All through school I didn’t care for history class. It seemed to be nothing but the study of war. We never looked at anything in BCE at all.
Then I took ancient history and learned to view history outside the lens of the US. We looked at Egyptian history, the Assyrians, Babylonians, and touched on Eastern History. The professor (and archeologist) brought fossils for us to hold and Egyptian statues. I held in my hand a thing that was 3,000 years old, made by a real person. It was amazing! History came alive and I learned the value of learning history to see how each generation has stood on the shoulders of the previous one to make advancements. When we forget that we lose something. Centuries later, we discover what that the ancient Mayans and Egyptians had mathematics and abilities to build with incredible precision. Then we marvel at what those “primitive” people accomplished, when we should marvel at our nearsightedness for forgetting such skills.
Okay. Sorry. End of rant.
One of the reasons I love reading RR books is that I get to learn about other cultures and their mythology. This story contained a ton of mythology I’ve never read before. The only character I’d heard of was Gilgamesh. If, like me, you are a bit rusty on the story because you haven’t read it since college, May I suggest this recap:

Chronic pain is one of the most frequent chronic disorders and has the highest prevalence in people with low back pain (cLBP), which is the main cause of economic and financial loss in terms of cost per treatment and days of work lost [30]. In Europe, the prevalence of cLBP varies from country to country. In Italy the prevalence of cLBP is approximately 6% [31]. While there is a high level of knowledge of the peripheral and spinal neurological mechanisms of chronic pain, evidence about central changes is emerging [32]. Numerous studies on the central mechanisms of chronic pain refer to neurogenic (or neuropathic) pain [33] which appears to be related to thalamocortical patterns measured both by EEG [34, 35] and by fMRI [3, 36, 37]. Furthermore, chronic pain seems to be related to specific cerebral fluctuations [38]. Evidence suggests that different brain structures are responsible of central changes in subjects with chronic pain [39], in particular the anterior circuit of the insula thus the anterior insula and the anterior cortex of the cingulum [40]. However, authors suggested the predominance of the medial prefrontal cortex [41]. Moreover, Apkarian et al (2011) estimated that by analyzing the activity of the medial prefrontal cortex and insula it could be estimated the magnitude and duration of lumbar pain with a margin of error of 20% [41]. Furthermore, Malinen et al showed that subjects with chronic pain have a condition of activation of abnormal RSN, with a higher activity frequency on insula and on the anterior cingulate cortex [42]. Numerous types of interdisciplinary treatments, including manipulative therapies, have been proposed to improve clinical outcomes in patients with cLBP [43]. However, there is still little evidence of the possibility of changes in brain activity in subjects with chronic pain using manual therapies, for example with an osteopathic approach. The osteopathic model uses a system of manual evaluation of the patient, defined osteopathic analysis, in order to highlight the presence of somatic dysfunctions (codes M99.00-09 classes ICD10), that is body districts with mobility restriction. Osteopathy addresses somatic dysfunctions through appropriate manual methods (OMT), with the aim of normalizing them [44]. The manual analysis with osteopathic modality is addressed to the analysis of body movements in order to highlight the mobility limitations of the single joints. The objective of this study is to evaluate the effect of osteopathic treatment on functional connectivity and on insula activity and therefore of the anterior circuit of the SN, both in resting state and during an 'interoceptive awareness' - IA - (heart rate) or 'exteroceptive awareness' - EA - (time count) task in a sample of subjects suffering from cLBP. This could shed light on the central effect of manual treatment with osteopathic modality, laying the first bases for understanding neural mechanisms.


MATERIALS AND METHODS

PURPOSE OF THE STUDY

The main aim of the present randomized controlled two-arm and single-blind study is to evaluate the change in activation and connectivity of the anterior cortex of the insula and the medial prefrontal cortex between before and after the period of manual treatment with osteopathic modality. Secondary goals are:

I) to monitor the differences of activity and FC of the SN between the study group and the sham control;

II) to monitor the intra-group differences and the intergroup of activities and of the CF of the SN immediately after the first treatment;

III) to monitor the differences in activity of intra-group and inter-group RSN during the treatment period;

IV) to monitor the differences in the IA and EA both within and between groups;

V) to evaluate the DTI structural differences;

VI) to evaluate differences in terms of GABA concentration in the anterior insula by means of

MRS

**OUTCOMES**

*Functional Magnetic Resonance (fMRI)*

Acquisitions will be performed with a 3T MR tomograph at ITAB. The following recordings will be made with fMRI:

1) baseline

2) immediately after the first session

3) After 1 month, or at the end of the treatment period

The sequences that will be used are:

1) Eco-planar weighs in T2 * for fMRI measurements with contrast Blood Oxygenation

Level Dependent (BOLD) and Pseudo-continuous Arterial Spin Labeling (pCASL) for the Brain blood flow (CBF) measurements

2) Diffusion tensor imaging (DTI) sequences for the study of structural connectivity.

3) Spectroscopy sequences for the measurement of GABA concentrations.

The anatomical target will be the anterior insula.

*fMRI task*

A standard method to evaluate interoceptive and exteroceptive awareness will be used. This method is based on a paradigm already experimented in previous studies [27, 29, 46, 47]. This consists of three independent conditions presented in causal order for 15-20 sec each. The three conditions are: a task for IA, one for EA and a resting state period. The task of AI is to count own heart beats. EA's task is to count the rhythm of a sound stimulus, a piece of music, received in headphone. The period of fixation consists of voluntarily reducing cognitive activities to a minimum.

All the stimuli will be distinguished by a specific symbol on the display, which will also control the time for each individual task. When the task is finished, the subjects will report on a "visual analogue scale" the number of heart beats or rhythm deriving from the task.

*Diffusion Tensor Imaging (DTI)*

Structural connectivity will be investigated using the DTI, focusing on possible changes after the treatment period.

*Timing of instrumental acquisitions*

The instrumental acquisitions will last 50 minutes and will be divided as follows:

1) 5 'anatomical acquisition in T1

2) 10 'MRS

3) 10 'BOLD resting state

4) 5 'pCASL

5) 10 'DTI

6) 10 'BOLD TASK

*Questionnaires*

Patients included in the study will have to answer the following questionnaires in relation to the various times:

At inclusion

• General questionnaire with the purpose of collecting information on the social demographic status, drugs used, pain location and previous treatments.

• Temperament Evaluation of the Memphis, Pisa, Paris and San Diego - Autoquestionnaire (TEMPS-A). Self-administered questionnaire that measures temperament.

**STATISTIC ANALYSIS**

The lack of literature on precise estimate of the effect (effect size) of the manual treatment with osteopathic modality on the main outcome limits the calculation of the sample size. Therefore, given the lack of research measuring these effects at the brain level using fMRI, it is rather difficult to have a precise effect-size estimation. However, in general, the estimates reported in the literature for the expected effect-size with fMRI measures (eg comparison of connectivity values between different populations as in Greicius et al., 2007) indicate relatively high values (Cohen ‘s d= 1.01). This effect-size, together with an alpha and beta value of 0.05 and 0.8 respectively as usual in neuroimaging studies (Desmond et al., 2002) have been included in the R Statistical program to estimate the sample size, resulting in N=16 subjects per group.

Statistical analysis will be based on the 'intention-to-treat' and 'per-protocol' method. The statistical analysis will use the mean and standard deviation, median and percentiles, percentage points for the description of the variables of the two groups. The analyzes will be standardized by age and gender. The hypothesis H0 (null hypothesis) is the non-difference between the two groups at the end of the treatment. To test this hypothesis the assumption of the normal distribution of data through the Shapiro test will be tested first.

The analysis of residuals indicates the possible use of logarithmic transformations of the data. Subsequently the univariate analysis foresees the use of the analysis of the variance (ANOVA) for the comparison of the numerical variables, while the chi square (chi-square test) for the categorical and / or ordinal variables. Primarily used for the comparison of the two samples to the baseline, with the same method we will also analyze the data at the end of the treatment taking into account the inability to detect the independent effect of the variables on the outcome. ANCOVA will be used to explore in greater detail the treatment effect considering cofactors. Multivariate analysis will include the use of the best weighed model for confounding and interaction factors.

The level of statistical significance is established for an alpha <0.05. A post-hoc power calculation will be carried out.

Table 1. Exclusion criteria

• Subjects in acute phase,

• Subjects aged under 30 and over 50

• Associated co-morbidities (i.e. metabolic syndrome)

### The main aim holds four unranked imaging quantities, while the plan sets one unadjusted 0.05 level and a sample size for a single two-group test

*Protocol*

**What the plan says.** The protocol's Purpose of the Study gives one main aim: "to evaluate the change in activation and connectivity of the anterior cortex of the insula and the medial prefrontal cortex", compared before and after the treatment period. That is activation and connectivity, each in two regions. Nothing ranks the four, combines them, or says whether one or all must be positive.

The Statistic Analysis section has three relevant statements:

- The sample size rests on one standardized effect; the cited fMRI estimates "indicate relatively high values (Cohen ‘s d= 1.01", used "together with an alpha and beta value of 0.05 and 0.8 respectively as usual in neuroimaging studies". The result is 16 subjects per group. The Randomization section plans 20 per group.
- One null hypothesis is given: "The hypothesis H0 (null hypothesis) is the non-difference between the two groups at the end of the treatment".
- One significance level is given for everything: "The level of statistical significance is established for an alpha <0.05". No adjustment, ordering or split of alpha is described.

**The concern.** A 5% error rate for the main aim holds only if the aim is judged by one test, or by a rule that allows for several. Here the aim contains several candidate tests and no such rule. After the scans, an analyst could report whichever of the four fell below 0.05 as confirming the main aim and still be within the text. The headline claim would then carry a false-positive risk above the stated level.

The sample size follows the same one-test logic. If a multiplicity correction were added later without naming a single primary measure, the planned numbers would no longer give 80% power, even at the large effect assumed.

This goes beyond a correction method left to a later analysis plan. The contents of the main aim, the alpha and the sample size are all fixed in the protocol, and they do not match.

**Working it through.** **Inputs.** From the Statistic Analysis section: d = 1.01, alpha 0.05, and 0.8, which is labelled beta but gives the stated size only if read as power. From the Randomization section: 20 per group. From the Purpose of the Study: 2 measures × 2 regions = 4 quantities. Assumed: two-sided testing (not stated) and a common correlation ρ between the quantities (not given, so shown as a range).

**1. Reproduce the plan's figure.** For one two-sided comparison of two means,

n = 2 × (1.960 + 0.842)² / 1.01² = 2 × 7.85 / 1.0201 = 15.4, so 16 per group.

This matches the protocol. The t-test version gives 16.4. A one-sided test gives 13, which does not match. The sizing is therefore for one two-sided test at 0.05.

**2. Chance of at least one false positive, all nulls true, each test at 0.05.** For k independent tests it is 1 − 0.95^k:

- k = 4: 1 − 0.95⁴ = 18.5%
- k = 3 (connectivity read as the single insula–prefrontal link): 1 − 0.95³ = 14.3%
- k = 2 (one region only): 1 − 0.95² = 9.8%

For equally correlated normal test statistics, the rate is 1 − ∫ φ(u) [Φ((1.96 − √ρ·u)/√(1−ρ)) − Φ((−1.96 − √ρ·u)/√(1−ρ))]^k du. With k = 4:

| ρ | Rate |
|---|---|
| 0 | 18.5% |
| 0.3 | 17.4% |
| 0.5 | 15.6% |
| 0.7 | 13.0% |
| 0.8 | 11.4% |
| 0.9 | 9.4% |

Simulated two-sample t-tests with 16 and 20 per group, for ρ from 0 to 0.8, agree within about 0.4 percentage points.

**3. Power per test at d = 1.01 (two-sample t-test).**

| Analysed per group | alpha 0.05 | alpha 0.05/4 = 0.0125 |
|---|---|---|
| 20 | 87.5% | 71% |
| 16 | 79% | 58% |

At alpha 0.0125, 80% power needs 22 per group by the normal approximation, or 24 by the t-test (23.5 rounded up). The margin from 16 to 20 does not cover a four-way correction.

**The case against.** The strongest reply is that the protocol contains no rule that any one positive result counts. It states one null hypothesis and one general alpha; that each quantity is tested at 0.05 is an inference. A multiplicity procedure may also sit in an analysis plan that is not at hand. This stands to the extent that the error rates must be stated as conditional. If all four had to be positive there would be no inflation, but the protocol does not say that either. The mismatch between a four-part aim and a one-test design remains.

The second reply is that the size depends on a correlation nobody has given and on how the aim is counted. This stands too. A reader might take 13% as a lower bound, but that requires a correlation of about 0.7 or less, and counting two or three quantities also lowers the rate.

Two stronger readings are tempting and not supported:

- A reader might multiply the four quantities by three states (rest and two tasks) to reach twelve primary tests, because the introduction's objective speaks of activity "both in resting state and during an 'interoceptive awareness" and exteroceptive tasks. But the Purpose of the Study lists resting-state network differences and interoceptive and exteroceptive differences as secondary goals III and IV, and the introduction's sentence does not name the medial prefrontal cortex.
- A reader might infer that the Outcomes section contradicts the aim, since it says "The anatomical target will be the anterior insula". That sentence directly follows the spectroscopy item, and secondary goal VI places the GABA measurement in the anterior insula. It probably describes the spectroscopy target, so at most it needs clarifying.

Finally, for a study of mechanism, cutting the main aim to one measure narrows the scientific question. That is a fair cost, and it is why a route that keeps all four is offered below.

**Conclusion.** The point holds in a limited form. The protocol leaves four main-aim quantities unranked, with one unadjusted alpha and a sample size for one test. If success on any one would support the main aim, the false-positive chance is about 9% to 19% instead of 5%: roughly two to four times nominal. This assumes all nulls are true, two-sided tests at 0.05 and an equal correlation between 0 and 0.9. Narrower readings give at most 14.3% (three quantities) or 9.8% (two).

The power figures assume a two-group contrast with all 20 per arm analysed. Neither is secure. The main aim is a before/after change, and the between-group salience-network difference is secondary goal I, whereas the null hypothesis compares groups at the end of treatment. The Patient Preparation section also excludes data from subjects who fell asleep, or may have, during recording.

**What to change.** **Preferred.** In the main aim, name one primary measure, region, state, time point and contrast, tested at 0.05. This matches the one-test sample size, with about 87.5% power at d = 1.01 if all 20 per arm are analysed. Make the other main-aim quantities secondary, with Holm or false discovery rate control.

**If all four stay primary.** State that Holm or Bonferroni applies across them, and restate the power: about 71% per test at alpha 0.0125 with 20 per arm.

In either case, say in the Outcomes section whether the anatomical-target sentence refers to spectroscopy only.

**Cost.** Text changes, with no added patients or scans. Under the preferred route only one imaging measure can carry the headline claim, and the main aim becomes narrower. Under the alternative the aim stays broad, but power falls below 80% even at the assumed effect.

City of the Plague God
Rick Riordan Presents
by Sarwat Chadda
The main character, Sik, is a 13 year old who helps his family run their restaurant in New York. Then their restaurant has a break in and the robbers tear it apart looking for something. Sik doesn’t have any idea what they are looking for. A girl named Belet shows up and helps him out. They fend off the thugs, but soon a plague travels across the city. Fear and mayhem ensue. (Gosh, that sounds familiar!) Sik meets a series of gods, goddesses, and ancient heroes including Ishtar, Nergal, and Gilgamesh. He and Belet search for the item to prevent Nergal from getting his hands on it and, of course, rule the world.
I always enjoy Rick Riordan Presents books because I love learning about the mythology of other cultures. Also, one of the things I love most about this book specifically is that Sik learns more about his brother who died and wrestles with his feelings of love and jealousy. He is not just trying to solve they mystery of what Nergal wants and then finding it. He has wrestled with his jealousy for awhile and since his brother apparently sent Sik the thing they are looking for, Sik is constantly reminded of all the adventures his brother must have had on his travels back to their home country. Belet also had conflicting emotions about her adoptive mother, Ishtar.
This book began with a bang and didn’t stop very often. I read it in two sittings. The pacing was very quick, but also had depth and excellent character growth as Sik and Belet wrestled and overcame their emotions to find peace within themselves. Peace is something we all need right now. Am I right?
Complex character emotions help make characters more round and more relatable. I think many people have someone they love and yet are envious of some aspect of that person. We all wrestle with conflicting emotions of some kind, so look at your WIP and see what conflicting emotions your MC has. There is none? Fix that. Now…time to practice what I preach and examine my MC.
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